Inadequate Communication Provided By Surgeon Following Unexpected Complications From Surgery


Health and Disability Commissioner, Morag McDowell has found a surgeon in breach of the Code of Health and Disability Services Consumers’ Rights (the Code) for failing to effectively communicate with a woman whose umbilicus (tummy button) was removed during surgery for repair of an umbilical hernia.

During the woman’s surgery, the surgeon removed her umbilicus due to an unexpected complication. The woman complained that post-operatively she was not told that her umbilicus had been removed and she only discovered this when her dressings were removed about one week following surgery.

Ms McDowell was satisfied the surgeon carried out the surgery with reasonable care and skill, and when difficulties were encountered during the surgery, it was reasonable for the surgeon to proceed with the removal of the woman’s umbilicus.

However, Ms McDowell was concerned with the adequacy of the information the surgeon provided to the woman post-operatively, and the failure to document the discussions both pre- and post-operatively.

Under the Code, every consumer has the right to effective communication in a manner that enables them to understand the information provided, and in an environment that ensures both the consumer and provider can communicate effectively.

Ms McDowell considered the surgeon had a responsibility to communicate to the woman that it had been necessary to deviate from the expected surgery and to remove her umbilicus, in a way that enabled her to understand, process, and retain the information.

“Given it was likely the woman was still sedated and not thinking clearly immediately following her surgery, this was not the appropriate time or environment for the surgeon to this conversation with her,” says Ms McDowell.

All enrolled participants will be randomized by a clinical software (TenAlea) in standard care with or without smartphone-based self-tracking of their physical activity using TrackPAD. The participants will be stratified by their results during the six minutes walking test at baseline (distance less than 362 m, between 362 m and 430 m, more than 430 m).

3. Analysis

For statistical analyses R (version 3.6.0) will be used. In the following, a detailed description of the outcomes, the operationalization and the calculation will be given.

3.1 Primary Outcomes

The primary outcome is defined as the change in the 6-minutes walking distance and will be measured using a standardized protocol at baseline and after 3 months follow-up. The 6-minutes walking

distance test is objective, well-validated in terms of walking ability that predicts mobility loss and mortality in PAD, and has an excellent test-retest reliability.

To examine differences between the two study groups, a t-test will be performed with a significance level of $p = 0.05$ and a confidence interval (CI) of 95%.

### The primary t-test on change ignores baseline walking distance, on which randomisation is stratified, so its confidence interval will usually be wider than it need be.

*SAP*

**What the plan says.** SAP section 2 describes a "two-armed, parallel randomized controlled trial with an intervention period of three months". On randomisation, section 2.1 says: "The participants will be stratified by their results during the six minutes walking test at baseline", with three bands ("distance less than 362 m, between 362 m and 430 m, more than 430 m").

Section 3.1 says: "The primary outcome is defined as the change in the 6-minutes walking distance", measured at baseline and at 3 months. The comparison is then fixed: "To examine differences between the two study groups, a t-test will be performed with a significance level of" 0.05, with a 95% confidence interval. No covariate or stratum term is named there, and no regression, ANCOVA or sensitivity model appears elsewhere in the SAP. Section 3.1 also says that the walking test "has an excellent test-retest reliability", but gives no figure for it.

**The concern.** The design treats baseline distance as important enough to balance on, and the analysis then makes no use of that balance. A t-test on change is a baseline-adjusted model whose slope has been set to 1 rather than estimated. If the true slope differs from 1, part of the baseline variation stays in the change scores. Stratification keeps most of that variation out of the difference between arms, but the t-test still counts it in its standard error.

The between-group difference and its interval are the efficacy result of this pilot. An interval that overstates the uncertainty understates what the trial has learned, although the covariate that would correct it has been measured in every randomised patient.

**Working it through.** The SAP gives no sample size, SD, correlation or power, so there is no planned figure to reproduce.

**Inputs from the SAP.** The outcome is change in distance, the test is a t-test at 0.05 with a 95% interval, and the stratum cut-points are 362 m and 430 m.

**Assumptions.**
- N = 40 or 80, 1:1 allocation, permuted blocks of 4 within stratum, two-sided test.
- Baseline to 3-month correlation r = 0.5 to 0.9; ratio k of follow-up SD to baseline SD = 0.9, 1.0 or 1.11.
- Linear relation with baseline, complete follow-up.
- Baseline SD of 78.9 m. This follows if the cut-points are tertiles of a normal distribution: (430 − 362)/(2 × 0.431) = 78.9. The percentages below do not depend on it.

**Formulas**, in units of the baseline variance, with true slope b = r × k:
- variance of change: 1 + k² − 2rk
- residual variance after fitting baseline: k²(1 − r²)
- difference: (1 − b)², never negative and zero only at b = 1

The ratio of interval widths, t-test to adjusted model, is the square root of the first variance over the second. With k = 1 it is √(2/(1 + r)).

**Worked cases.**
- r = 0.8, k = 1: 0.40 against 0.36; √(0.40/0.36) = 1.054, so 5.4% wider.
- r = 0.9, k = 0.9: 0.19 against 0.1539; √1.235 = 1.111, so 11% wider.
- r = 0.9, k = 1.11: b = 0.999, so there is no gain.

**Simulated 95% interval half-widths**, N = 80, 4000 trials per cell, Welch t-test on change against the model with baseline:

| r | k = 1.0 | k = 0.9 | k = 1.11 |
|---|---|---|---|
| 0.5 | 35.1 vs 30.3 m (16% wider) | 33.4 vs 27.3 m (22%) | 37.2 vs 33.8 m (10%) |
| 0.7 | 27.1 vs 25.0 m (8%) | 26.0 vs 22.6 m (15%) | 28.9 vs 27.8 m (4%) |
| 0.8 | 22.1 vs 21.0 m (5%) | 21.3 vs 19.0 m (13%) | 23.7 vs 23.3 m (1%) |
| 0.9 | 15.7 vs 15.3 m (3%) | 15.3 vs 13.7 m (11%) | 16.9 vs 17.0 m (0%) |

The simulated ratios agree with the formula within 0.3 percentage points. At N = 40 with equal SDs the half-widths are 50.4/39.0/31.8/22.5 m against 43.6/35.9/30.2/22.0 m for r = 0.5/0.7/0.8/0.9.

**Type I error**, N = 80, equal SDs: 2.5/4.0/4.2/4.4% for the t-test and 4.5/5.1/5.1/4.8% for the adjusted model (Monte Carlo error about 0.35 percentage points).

Ms McDowell also made adverse comment on the DHB’s use of a standard Agreement to Treatment form. This form included a standard statement that the proposed procedure had been discussed, and the surgeon had explained the reasons and expected risks of the procedure in relation to the patient’s clinical history and condition. There was no space on the form to document any specific details of that discussion with the patient.

While it is ultimately the clinician’s responsibility to document their discussions with patients, Ms McDowell said the format of the consent form did not prompt the surgeon to document the specific details of discussions with the woman.

Following this case, the surgeon agreed to undertake further training on communication and documentation and volunteered to develop a brochure on umbilical/incisional hernia surgery. The DHB also agreed to review its standard Agreement to Treatment form to include space on the form for specific risks discussed to be documented.

The surgeon has informed HDC that all issues discussed during the consent process are now documented, and post-operative ward rounds are documented by junior doctors adequately and clearly. The DHB has advised the brochure on umbilical/incisional hernia surgery is currently in the process of being developed. In the meantime, the surgeon and the DHB agreed to consider using the Royal Australasian College of Surgeons brochure on hernia surgery until this has been completed.

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